• Author(s): Ruchit Rawal, Khalid Saifullah, Ronen Basri, David Jacobs, Gowthami Somepalli, Tom Goldstein

The paper introduces CinePile, a novel dataset and benchmark specifically designed to address the limitations of current datasets in long-form video understanding. Traditional datasets often fail to provide genuine long-form comprehension challenges, as many tasks can be effectively tackled by analyzing just a few random frames from a video. CinePile aims to overcome this issue by offering a comprehensive question-answer dataset that necessitates a deeper understanding of the entire video content.

CinePile’s dataset comprises 305,000 multiple-choice questions (MCQs) that cover a wide range of visual and multimodal aspects. These include temporal comprehension, understanding human-object interactions, and reasoning about events or actions within a scene. The creation of this dataset involved advanced large language models (LLMs) with human-in-the-loop processes, building upon human-generated raw data to ensure the quality and relevance of the questions.

The paper also evaluates recent video-centric LLMs, both open-source and proprietary, on the test split of the CinePile dataset. The findings reveal that even state-of-the-art video-centric LLMs significantly lag behind human performance in these tasks. This highlights the complexity and challenge inherent in long-form video understanding, underscoring the need for more advanced models and techniques to bridge this performance gap.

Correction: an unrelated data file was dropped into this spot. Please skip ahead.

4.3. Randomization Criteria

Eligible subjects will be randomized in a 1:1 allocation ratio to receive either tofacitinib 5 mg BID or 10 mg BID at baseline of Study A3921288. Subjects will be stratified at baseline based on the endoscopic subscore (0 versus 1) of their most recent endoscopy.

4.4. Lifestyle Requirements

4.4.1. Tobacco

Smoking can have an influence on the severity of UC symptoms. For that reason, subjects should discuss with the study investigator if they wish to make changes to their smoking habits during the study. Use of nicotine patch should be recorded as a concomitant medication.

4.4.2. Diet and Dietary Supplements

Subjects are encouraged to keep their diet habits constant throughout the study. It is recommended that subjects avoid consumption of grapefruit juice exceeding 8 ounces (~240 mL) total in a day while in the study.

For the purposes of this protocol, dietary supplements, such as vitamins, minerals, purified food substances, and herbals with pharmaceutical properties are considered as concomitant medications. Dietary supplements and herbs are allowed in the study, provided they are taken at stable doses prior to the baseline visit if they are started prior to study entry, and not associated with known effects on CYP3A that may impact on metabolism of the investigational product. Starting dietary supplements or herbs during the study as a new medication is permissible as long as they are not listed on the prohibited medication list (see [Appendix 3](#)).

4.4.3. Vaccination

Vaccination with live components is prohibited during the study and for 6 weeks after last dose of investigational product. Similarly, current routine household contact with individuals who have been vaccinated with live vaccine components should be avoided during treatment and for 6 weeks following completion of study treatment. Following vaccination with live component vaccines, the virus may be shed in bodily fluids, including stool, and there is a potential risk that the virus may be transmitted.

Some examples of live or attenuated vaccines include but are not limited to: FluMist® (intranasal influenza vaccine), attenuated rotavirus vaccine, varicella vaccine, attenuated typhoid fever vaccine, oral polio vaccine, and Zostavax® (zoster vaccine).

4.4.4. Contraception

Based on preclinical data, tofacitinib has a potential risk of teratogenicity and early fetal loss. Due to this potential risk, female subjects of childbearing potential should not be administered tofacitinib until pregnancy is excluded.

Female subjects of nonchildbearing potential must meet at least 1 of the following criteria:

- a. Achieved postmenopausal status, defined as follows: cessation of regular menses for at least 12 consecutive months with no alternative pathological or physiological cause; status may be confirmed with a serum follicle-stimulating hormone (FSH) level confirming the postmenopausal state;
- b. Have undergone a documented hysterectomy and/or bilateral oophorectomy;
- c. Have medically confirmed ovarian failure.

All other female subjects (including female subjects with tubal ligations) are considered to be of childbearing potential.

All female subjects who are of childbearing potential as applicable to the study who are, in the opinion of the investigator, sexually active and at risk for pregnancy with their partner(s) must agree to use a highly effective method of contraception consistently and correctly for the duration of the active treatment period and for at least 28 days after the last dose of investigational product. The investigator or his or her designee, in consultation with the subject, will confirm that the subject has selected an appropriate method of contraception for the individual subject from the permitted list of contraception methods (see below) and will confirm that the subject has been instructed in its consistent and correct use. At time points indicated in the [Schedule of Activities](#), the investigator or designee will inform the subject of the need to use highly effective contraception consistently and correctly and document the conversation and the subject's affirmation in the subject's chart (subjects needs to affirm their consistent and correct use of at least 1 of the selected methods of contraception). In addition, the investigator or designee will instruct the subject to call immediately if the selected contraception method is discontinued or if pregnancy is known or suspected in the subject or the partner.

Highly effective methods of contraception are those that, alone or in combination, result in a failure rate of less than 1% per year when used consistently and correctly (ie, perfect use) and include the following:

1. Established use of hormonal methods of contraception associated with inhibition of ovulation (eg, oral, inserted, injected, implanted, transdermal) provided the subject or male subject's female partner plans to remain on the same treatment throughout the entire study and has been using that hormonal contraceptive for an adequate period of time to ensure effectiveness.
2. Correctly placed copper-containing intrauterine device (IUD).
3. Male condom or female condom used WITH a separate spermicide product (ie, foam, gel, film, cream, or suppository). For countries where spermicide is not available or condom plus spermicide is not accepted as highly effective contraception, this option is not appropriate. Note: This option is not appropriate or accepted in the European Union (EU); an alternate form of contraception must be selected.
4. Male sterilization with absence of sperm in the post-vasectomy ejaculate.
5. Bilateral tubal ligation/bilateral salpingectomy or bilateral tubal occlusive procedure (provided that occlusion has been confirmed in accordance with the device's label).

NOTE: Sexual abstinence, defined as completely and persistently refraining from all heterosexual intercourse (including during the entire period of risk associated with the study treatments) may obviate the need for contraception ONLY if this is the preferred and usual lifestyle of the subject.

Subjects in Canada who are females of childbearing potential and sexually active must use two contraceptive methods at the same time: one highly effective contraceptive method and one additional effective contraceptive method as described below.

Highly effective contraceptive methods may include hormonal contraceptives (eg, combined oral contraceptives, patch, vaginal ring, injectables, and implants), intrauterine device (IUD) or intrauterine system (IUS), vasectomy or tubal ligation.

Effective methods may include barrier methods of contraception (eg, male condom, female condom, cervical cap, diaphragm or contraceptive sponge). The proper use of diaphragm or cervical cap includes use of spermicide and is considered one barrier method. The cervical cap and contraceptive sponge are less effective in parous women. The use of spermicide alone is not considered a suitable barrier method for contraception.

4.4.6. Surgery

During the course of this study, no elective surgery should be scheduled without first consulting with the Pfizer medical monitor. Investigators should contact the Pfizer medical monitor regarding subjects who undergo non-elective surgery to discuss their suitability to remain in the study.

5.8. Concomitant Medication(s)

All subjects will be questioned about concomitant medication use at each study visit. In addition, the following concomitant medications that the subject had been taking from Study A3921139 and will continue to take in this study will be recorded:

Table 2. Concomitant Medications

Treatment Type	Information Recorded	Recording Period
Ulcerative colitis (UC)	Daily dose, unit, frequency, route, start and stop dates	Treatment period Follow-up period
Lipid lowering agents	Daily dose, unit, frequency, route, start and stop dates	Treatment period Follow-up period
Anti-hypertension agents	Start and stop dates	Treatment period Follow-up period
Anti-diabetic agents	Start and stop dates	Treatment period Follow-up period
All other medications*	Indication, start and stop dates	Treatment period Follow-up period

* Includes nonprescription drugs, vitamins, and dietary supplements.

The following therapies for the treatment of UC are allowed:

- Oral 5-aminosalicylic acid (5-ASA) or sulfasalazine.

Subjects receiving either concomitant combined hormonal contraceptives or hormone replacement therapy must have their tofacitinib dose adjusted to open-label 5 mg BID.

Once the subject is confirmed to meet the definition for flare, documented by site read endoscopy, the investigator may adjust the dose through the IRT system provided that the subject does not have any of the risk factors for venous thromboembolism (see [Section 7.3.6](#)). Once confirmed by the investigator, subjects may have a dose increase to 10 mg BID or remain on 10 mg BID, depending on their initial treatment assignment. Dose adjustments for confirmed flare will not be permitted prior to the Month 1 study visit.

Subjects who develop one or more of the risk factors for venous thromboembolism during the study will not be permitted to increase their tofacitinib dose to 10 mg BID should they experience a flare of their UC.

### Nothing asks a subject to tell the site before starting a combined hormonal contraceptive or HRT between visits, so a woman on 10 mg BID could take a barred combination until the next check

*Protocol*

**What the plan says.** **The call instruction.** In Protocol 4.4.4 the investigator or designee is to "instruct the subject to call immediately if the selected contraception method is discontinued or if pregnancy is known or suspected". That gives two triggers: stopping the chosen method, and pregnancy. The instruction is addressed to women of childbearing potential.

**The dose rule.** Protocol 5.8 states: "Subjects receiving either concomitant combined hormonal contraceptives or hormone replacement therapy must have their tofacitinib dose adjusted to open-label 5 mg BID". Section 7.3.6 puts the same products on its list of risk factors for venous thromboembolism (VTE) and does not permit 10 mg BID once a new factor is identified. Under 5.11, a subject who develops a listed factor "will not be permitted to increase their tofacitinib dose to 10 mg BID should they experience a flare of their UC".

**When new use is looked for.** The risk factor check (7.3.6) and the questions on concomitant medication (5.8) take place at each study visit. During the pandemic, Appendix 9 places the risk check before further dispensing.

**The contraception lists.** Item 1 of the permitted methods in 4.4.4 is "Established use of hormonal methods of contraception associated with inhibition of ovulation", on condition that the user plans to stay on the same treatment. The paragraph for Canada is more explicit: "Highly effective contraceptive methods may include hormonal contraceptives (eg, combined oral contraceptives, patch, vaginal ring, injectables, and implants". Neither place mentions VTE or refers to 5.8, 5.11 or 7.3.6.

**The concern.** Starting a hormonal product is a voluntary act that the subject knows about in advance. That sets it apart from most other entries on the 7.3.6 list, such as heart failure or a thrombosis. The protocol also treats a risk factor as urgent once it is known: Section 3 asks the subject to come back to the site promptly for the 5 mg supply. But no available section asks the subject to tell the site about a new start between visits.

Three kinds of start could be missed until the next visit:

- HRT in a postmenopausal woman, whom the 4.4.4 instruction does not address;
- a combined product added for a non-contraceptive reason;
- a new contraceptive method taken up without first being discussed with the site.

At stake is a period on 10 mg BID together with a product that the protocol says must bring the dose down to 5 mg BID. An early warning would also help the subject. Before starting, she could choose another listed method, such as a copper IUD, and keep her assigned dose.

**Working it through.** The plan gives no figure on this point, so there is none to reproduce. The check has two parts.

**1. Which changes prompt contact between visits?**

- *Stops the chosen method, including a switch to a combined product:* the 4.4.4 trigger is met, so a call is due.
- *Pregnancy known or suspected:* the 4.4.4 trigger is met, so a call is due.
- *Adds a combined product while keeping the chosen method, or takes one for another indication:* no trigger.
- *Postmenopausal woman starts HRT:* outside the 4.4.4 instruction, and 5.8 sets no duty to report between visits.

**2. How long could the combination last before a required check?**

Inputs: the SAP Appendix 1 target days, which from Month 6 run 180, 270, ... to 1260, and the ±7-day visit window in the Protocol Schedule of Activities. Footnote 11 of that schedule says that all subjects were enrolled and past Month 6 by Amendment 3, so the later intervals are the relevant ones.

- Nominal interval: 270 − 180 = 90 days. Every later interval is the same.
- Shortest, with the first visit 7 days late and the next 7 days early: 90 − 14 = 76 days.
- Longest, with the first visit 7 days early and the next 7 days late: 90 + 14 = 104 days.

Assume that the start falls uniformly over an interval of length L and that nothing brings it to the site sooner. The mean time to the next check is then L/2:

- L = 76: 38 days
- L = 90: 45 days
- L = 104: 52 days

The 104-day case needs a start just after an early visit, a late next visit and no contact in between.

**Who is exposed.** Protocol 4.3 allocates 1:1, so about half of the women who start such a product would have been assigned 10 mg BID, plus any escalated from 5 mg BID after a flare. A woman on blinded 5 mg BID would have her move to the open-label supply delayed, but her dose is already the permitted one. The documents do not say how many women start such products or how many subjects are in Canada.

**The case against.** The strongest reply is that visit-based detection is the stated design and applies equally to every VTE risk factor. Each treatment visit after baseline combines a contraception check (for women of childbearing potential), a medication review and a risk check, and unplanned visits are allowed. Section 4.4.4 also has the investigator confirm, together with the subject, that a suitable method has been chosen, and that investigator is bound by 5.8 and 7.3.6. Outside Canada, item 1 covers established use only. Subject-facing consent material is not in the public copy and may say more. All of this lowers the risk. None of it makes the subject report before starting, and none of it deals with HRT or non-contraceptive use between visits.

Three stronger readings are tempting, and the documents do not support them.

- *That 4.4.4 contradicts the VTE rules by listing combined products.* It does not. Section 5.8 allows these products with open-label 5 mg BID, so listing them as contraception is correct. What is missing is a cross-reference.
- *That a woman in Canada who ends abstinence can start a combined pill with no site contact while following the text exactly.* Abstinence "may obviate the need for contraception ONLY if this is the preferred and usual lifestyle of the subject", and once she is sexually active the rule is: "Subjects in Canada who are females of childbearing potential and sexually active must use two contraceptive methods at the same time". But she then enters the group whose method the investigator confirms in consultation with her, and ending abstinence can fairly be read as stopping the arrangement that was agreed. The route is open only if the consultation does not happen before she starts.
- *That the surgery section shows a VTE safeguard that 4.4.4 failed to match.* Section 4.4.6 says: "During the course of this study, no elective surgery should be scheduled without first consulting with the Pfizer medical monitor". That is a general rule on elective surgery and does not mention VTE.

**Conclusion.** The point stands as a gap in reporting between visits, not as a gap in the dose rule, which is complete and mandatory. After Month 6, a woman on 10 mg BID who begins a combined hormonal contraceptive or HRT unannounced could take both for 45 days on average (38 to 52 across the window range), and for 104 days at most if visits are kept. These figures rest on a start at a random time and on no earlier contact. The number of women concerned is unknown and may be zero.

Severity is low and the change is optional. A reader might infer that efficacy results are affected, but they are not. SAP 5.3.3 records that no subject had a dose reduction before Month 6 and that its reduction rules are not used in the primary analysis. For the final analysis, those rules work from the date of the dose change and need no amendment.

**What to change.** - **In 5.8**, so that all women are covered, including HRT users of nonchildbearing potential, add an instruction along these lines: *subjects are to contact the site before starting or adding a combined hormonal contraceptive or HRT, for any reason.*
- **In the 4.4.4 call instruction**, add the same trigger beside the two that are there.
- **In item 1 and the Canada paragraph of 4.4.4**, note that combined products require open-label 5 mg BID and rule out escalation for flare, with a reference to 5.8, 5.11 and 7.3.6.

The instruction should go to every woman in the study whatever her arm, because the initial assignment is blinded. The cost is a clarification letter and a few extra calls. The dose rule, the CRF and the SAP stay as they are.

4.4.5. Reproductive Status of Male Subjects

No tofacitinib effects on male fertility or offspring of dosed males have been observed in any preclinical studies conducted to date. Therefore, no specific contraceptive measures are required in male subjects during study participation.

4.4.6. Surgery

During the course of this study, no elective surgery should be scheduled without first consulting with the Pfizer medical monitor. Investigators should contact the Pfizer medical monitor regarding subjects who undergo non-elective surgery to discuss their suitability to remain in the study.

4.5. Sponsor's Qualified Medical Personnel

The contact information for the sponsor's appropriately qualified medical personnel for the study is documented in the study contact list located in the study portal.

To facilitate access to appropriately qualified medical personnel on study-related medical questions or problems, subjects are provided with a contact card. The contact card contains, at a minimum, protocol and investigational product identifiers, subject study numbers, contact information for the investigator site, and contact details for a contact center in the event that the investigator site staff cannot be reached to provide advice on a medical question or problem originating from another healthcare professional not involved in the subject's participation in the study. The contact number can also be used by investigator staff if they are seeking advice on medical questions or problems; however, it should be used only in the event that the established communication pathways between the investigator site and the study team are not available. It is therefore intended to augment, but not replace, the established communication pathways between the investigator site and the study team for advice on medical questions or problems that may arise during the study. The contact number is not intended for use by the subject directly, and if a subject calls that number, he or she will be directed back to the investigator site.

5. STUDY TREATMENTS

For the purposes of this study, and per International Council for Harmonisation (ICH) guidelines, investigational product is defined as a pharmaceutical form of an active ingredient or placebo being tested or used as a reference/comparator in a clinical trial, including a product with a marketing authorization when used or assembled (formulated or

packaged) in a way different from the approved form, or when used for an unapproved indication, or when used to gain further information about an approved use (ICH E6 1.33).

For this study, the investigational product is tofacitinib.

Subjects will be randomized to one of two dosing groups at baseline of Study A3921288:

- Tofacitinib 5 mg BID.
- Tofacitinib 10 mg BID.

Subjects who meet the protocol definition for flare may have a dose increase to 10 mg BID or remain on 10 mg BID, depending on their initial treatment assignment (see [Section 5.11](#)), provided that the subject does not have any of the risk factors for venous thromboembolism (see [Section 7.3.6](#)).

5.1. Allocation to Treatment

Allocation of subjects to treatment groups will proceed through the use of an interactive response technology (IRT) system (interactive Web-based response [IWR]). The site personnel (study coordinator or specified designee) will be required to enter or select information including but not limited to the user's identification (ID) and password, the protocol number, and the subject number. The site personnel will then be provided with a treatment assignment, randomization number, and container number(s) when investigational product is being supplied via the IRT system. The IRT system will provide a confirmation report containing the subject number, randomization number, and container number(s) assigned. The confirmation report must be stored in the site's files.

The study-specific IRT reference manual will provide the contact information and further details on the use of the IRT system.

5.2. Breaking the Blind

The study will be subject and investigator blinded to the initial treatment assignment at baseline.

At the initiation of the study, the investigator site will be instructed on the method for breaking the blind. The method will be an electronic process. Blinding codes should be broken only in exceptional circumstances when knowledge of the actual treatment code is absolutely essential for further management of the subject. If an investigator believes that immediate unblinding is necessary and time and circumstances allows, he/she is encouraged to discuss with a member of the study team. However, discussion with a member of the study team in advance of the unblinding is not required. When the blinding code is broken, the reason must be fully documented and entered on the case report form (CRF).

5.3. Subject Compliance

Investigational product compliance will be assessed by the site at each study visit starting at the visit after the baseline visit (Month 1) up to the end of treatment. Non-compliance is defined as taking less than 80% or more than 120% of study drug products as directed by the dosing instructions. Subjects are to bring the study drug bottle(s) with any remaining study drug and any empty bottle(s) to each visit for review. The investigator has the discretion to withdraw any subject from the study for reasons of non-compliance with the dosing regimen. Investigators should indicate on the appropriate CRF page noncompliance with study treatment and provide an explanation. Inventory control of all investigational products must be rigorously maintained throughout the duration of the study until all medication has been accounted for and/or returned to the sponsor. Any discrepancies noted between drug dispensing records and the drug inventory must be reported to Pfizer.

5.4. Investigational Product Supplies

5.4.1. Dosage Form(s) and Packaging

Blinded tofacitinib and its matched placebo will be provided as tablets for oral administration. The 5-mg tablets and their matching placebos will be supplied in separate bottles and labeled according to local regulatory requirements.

CinePile represents a significant advancement in the field of video understanding, providing a robust benchmark for evaluating the capabilities of video-centric LLMs. By focusing on genuine long-form comprehension challenges, CinePile aims to drive progress in the development of more sophisticated models capable of understanding complex video content. This dataset and benchmark are poised to become essential tools for researchers and developers working on video understanding and related applications.